Crypto can actually supply a complete voting solution, allowing people to vote from their own personal devices. (Better voter participation, in more issues. And not having to touch the same screen and spread germs.) However, Blockchain technology is not enough — you need to string together several solutions at once:
- Tokens must be given out to ensure that each participant can vote only once. This is essential to any election, and is the only part that has to be done by a centralized agency.
- Results must be recorded in a Merkle Tree, aggregating individual results into precincts, precincts into districts, and so on. Anyone is able to check whether their vote was properly counted, by simply verifying the corresponding Merkle Branch, a quick operation (done in log N time) that is done by BitTorrent clients to check whether the chunk they are about to download belongs to a particular file.
- At each level of the Merkle Tree, there must be multiple independent (and likely mutually distrusting) parties signing off on the result being entered into the record. This is akin to how multiple parties and observers are present when counting votes in real elections. In the crypto world, we call this a Byzantine Fault Tolerant Consensus, and developers have discovered many ways to achieve it.
- Client software must be produced by a variety of independent vendors, so the voter can check, from several different “user agents”, their vote that is about to be committed into the Merkle Tree. More vendors of client apps and more people checking exponentially lower the chances that all the vendors at every level of the stack have colluded to fool our voters and record malicious results.
- Every participant — whether a voter, an overseer, etc. has a private key that they use for the election, which never leaves their personal device. Users owning multiple devices can authorized and deauthorize them by eg scanning QR codes.
The crypto community has already implemented much of this machinery to secure much more valuable things than a single vote. Ethereum, for example, is built on a blockchain secured by many mutually distrusting parties. People may trust their favorite wallet client, but they will also verify using another wallet or a web based blockchain explorer such as Etherscan. The chances of all these entities colluding to steal someone’s tokens become smaller as more clients software is released and more miners secure the back-end network.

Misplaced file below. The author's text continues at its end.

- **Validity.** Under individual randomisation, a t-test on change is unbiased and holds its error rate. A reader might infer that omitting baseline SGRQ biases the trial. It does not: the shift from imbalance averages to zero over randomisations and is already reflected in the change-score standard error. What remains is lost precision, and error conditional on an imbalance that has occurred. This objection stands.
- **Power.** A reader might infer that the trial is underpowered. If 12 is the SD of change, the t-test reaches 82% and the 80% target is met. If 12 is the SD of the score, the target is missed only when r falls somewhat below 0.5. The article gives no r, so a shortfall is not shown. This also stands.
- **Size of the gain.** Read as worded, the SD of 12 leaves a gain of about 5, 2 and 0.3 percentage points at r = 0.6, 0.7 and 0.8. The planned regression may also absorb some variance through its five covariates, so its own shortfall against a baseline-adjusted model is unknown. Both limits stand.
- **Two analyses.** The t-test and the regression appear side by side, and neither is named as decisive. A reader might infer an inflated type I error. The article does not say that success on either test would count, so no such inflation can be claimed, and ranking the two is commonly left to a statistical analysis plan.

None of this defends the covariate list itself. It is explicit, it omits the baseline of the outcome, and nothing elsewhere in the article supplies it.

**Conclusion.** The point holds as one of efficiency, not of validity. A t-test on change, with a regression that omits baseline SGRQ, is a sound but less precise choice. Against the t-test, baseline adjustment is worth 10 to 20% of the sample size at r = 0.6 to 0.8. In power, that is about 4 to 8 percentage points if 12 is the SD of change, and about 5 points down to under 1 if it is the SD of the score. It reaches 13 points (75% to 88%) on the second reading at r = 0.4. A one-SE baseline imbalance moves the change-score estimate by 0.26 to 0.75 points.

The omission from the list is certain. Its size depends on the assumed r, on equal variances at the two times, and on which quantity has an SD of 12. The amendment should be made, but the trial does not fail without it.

Towards the bottom of the Merkle Tree, on the level of individual precincts, individual results do not represent juicy targets to subvert. The payoff is small - 1% of an Iowa delegate, perhaps. By the time the results have been entered on higher levels of the tree, though, they have been checked by a growing pyramid of multiple distrusting parties on every lower level, and fixed in a way that by then is mathematically infeasible to reverse.
The official result of the election does not need to contain how everyone voted, just a short string of text with the final cryptographic hash of all the results. Each individual voter would be able to record their Merkle Branch, in order to check that their vote was recorded and counted correctly. At each level in the tree, mutually distrusting witnesses agreed that they came together and recorded a result correctly. With information being deleted at every step, no one can verify how someone else voted, unless that other person chooses to reveal their vote and Merkle branch. A system could even be constructed where voters can furnish confidential zero-knowledge proofs of how they voted, without the recipients being able to prove it to anyone else.
In a way, Bitcoin and Ethereum are like MySpace and Friendster — the first iterations of a new industry that will tackle trustless computing in increasingly sophisticated things. Ethereum’s blockchain is monolithic, completely public and anyone can check anything. But if new technology will bring down the cost of running elections you can trust, then every organization large and small will want to do one. And they may not want everyone to know the results — they may want privacy inside the organization.
This set of requirements for privacy calls for additional innovations which are now starting to be implemented by the crypto community (here “crypto” is being used in its original sense, meaning cryptography):
- Group encryption. Only certain members of a particular shard or section can decrypt and see what is happening in a specific shard or section.
- Group signatures. Many new techniques have been developed whereby members can vote without knowing how others voted.
- End to end encryption and homomorphic encryption. Research is ongoing about how to efficiently perform mathematical operations on encrypted data without knowing the original values. This can already be done on a large enough scale to do run anonymous elections in medium-sized organizations.
We may never completely get away from having to trust some entity that tries to ensure each person isn’t using multiple identities to vote, but studies have shown that this happens exceedingly rarely when people vote in person. As people are able to vote from their couch, away from prying eyes, we may come to rely more and more on “verified identity” services to solve this remaining security issue. Efforts to standardize and innovate in this area are ongoing and perhaps one day we will even be able to obviate this final need to trust third parties.